Having worked for a year in a private microbiological and chemical laboratory and after gaining a lot of valuable laboratory experience, I was appointed responsible for the development and maintenance of the quality management system employed by the company, according to ISO17025. When the time came for our laboratory to undergo the annual inspection led by the national accreditation body, I had to face the most difficult and challenging time of my career. The accreditation of the laboratory was, at that time, of utmost importance and the expectations were very high. Through hard work, a lot of studying and endless hours in the laboratory, I managed to survive! The inspection was successful with only minor comments from the supervisors, but with excellent comments on our work. The next 3 years’ all inspections were as successful as the first one and furthermore we managed to expand the field of accredited methods of the laboratory.

Where do you see your career in bioanalysis taking you?

Epigenetic phenomena and in particular DNA methylation, are reversible processes and are, therefore, promising targets for therapeutic intervention. Establishing a connection between drug abuse and addiction and DNA methylation through the application of bioanalytical methods, can bring the scientific community one step closer to ameliorating withdrawal symptoms and treating addiction, by reversing specific epigenetic alterations. I would be happy to see our bioanalytical work applied in the diagnosis of drug-specific epigenetic alterations and the monitoring of the efficiency of therapeutic interventions.

How do you envisage the field of bioanalysis evolving in the future?

Having worked for a few years both in academia and in private laboratories, it is my belief that high-end bioanalysis, according to standards, protocols and accreditation bodies will have to be implemented in every relevant laboratory. The adoption of standardized, validated protocols in routine work is the only way to ensure high-quality results that are reproducible, accurate and precise. On the other hand, if laboratories applied the same code of practice to their bioanalytical work it would make collaboration between different countries easier, enhance the transfer of knowledge and the scientific community would greatly benefit. As the economic crisis is striking one after the other the European countries, the only way out is investing in quality. In view of tis I believe that high-end scientific working groups will develop practices and standards and that scientists all over the world will work according to them.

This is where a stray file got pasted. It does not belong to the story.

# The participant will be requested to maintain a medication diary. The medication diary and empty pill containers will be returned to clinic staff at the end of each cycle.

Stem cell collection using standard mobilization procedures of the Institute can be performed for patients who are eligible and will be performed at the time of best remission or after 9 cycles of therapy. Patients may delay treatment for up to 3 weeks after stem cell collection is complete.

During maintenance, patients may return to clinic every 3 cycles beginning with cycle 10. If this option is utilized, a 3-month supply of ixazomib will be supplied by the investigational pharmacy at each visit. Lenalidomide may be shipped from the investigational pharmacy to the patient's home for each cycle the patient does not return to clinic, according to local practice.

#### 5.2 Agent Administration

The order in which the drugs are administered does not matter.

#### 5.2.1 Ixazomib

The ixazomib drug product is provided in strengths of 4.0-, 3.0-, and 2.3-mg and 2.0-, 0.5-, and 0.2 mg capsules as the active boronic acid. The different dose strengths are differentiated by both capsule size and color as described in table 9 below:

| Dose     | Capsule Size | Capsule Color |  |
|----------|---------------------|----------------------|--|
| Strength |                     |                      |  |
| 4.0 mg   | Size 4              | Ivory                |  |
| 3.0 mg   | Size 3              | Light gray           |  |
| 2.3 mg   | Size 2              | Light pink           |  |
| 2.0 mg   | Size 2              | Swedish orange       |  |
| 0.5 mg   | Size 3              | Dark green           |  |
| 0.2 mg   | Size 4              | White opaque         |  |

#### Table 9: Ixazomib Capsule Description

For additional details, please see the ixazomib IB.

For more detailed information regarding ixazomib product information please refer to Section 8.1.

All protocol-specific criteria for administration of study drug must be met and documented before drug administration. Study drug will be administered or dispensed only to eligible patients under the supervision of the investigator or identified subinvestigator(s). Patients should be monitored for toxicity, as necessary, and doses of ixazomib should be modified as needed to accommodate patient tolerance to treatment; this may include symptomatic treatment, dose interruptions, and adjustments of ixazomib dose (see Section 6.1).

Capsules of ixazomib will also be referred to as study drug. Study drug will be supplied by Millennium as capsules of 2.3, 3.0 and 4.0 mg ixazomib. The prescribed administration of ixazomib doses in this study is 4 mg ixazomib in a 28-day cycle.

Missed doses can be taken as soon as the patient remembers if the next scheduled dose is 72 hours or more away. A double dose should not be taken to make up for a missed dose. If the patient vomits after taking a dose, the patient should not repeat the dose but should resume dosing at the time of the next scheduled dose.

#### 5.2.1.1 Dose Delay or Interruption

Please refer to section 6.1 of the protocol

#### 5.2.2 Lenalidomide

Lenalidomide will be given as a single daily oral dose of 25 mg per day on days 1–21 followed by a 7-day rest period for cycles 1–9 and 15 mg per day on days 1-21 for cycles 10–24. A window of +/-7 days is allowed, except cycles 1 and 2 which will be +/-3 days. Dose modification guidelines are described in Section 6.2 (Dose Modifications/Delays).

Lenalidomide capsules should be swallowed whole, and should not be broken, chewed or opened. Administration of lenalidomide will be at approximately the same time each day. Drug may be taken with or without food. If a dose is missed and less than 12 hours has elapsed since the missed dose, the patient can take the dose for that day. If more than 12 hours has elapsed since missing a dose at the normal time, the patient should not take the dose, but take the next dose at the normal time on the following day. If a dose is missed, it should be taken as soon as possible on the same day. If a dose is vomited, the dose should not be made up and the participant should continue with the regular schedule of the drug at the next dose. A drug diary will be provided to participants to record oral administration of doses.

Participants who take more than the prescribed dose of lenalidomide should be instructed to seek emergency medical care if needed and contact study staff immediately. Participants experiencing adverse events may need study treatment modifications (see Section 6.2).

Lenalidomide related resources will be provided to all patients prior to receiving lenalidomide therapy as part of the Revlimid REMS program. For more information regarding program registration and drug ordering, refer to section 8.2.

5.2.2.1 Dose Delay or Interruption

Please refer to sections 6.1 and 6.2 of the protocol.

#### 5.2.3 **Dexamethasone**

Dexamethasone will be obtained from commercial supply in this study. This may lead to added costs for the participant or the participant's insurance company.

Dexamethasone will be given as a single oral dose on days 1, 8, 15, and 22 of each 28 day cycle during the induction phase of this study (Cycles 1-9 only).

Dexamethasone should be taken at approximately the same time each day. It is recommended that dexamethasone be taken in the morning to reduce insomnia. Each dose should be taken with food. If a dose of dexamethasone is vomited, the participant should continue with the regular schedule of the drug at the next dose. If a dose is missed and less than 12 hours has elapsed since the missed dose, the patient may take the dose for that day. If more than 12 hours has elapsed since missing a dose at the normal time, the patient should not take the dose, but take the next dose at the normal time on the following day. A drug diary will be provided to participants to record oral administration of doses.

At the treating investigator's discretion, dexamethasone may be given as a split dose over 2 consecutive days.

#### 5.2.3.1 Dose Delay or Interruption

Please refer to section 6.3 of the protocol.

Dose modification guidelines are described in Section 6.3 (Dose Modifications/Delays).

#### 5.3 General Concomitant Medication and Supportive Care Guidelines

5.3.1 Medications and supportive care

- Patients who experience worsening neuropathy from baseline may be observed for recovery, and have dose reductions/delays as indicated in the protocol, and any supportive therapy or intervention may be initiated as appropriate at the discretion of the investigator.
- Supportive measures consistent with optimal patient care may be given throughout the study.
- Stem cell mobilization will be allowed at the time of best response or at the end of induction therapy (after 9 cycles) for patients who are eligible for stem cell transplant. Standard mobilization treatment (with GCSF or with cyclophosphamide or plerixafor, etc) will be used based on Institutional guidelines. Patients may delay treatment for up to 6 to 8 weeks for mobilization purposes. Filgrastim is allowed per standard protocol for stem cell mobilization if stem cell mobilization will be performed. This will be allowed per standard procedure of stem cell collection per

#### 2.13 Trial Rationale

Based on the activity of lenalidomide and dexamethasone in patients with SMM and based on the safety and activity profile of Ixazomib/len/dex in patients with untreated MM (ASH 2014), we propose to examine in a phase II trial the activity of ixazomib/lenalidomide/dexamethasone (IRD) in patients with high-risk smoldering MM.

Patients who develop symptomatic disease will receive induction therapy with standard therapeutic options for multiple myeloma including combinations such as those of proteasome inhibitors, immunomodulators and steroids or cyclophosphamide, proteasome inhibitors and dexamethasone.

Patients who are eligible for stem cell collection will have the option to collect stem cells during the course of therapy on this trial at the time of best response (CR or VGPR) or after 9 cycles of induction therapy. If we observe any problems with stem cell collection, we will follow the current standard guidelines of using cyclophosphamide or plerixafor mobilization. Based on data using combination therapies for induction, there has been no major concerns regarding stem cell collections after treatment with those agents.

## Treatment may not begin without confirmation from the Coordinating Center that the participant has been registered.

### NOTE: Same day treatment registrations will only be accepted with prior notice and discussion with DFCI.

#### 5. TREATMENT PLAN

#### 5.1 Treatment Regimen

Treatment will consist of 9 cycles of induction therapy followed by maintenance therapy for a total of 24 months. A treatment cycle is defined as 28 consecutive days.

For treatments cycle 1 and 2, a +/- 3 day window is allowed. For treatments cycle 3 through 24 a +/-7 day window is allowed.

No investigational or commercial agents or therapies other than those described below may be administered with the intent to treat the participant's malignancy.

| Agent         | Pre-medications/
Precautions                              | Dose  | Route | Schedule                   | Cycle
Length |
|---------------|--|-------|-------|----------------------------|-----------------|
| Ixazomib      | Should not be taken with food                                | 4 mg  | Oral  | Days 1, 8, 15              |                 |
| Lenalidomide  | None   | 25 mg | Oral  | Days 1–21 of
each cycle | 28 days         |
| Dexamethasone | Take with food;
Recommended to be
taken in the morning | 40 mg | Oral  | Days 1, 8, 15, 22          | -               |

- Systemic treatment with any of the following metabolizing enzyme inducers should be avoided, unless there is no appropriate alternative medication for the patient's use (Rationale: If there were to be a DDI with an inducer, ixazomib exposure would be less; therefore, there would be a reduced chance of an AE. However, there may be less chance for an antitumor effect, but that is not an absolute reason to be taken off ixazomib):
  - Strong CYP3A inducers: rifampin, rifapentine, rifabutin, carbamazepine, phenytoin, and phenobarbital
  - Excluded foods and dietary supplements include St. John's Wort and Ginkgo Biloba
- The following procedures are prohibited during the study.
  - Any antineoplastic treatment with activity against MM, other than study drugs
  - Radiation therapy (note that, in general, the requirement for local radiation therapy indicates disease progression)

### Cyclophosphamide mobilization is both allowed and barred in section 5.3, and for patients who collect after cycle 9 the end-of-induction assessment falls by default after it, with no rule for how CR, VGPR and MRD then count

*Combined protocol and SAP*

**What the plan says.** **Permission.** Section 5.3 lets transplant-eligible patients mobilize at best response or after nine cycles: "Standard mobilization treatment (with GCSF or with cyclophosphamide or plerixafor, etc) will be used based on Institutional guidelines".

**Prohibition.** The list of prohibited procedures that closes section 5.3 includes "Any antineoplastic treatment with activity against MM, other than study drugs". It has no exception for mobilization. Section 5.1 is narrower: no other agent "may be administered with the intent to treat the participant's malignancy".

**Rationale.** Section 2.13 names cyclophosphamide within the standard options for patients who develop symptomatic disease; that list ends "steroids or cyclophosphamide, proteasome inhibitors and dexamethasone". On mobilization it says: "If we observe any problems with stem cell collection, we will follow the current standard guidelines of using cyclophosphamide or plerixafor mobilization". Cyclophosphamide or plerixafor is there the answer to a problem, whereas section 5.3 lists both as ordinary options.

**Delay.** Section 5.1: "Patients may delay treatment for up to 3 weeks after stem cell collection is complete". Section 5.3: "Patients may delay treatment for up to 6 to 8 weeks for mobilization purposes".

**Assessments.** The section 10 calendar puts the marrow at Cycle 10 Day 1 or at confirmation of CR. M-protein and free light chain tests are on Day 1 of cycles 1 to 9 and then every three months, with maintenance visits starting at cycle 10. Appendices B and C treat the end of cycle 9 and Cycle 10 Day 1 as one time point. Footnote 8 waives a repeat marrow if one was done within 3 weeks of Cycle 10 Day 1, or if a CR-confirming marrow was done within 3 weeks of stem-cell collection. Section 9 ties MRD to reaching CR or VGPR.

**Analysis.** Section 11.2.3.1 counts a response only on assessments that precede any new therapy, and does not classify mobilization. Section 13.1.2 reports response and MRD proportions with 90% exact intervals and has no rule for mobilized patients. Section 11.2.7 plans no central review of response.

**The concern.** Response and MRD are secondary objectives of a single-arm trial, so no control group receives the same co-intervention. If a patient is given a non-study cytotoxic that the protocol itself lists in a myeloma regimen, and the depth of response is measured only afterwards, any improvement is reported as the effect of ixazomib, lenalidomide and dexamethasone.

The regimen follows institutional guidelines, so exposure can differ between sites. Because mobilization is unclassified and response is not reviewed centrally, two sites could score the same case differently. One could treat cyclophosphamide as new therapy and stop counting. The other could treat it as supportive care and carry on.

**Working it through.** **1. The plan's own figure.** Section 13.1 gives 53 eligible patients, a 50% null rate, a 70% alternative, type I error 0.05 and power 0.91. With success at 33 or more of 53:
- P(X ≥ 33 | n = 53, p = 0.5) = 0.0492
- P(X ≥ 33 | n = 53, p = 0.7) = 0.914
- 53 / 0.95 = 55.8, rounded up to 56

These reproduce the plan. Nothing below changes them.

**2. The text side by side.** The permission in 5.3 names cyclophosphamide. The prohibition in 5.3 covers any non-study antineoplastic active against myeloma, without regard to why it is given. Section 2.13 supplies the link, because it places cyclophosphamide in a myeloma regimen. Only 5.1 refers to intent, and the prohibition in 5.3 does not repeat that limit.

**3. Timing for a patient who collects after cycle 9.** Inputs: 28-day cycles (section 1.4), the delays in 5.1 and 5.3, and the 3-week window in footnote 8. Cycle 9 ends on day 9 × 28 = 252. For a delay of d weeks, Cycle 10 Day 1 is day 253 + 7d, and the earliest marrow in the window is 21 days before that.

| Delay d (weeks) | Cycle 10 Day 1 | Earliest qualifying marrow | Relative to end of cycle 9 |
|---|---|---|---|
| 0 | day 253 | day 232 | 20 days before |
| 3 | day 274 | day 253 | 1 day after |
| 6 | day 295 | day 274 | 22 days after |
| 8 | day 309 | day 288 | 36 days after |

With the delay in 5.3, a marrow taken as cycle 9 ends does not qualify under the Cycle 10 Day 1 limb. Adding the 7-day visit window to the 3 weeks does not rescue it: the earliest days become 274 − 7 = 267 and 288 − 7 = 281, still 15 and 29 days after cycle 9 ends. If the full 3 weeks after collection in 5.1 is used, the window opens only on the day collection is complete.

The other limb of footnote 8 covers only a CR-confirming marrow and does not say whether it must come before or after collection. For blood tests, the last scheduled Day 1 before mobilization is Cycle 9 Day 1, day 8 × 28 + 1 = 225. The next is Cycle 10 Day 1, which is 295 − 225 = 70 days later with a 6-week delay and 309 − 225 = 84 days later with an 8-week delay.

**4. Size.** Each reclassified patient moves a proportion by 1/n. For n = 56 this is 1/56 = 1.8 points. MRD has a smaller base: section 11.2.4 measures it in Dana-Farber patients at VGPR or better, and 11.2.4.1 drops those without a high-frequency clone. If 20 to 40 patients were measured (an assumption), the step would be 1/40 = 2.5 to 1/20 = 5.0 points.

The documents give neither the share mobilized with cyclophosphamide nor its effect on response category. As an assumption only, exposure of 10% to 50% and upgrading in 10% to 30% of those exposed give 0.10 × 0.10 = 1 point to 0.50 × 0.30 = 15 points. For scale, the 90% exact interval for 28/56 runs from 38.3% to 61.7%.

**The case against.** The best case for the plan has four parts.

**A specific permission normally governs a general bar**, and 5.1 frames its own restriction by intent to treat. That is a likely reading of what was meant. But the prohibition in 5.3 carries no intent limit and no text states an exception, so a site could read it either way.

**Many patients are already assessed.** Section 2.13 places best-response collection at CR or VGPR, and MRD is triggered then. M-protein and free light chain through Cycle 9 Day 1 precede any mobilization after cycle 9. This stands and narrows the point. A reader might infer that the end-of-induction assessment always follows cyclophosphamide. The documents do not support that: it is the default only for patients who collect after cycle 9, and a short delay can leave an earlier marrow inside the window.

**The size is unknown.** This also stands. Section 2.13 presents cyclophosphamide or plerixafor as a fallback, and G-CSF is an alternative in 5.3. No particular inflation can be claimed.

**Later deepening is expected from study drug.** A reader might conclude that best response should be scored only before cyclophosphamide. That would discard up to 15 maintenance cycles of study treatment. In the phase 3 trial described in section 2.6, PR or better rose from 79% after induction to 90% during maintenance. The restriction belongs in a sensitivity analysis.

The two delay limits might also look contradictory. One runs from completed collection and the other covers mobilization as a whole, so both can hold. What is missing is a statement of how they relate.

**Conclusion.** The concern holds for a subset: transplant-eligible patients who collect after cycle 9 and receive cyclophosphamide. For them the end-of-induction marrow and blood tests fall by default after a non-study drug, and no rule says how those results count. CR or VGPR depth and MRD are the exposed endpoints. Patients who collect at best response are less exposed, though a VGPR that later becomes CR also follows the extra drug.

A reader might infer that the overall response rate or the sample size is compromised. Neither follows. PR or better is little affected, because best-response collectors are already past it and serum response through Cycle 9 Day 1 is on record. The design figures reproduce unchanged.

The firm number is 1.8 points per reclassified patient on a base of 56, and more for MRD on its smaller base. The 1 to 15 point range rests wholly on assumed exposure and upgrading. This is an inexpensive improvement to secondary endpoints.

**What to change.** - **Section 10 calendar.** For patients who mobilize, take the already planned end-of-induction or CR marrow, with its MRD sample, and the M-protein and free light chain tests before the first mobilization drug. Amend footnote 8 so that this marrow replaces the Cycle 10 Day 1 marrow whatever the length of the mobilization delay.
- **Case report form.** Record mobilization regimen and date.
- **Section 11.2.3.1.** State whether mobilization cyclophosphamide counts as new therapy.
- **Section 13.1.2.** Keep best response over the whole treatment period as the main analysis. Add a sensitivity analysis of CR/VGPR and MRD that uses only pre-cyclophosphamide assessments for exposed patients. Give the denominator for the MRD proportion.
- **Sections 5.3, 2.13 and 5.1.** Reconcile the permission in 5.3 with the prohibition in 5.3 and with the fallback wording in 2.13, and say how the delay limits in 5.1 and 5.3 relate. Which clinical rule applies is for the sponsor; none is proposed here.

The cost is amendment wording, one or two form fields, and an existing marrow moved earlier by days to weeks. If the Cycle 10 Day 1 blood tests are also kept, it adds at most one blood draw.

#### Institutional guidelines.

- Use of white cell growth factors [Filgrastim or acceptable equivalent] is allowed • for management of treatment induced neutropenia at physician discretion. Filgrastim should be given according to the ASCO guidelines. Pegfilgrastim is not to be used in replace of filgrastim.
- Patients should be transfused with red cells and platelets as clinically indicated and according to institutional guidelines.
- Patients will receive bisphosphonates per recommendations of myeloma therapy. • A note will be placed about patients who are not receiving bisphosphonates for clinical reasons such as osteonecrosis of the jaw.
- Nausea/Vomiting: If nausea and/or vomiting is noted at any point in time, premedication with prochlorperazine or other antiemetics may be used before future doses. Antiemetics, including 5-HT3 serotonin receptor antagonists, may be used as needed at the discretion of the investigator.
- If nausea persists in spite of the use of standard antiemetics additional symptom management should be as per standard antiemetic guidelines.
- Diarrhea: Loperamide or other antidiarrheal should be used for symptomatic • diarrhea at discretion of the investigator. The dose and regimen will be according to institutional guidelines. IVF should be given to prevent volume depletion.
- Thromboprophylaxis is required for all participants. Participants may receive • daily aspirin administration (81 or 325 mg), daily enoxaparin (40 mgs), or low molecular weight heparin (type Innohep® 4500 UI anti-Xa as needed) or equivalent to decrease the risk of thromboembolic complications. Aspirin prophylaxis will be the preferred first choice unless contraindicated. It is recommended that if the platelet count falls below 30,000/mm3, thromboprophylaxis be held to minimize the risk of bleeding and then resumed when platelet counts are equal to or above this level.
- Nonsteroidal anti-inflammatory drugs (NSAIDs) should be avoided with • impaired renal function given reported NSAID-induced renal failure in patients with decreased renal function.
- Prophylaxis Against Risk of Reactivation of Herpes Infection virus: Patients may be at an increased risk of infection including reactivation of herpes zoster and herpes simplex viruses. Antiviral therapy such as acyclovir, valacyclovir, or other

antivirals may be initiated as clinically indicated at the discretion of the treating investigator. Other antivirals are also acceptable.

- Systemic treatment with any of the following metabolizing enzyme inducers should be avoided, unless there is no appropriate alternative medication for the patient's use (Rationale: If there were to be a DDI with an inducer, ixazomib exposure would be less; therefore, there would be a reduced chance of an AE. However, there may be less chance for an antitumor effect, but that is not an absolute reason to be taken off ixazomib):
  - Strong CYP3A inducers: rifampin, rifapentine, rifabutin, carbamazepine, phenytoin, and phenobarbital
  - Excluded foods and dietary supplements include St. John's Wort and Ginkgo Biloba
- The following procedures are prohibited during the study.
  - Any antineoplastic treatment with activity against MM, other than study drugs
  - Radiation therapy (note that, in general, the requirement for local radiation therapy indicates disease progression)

Please list 5 of your recent publications, and select one that best highlights your career to date in the field of bioanalysis.

Kovatsi L, Fragou D, Samanidou V, Njau S, Kouidou S. Drugs of abuse: epigenetic mechanisms in toxicity and addiction. Curr. Med. Chem. 18, 1765–1774 (2011).

Fragou D, Fragou A, Kouidou S, Njau S, Kovatsi L. Epigenetic mechanisms in metal toxicity. Toxicol. Mech. Methods 21, 343–352 (2011).

Samanidou V, Kovatsi L, Fragou D, Rentifis K. Novel strategies for sample preparation in forensic toxicology. Bioanalysis 3, 2019–2046 (2011).

Kovatsi L, Fragou D, Samanidou V, Njau S, Kouidou S, Bailey A. Evaluation of 5-methyl-2′-deoxycytidine stability in hydrolyzed and nonhydrolyzed DNA by HPLC–UV. Bioanalysis 4, 367–372 (2012).

Fragou D, Zanos P, Kouidou S, Njau S, Kitchen I, Bailey A, Kovatsi L. Effect of chronic heroin and cocaine administration on global DNA methylation in brain and liver. Toxicol. Lett. (2013) Accepted for publication.

These papers summarize the findings of my doctorate research. The papers reflect our work and include all the people I have had the chance and honor to collaborate with.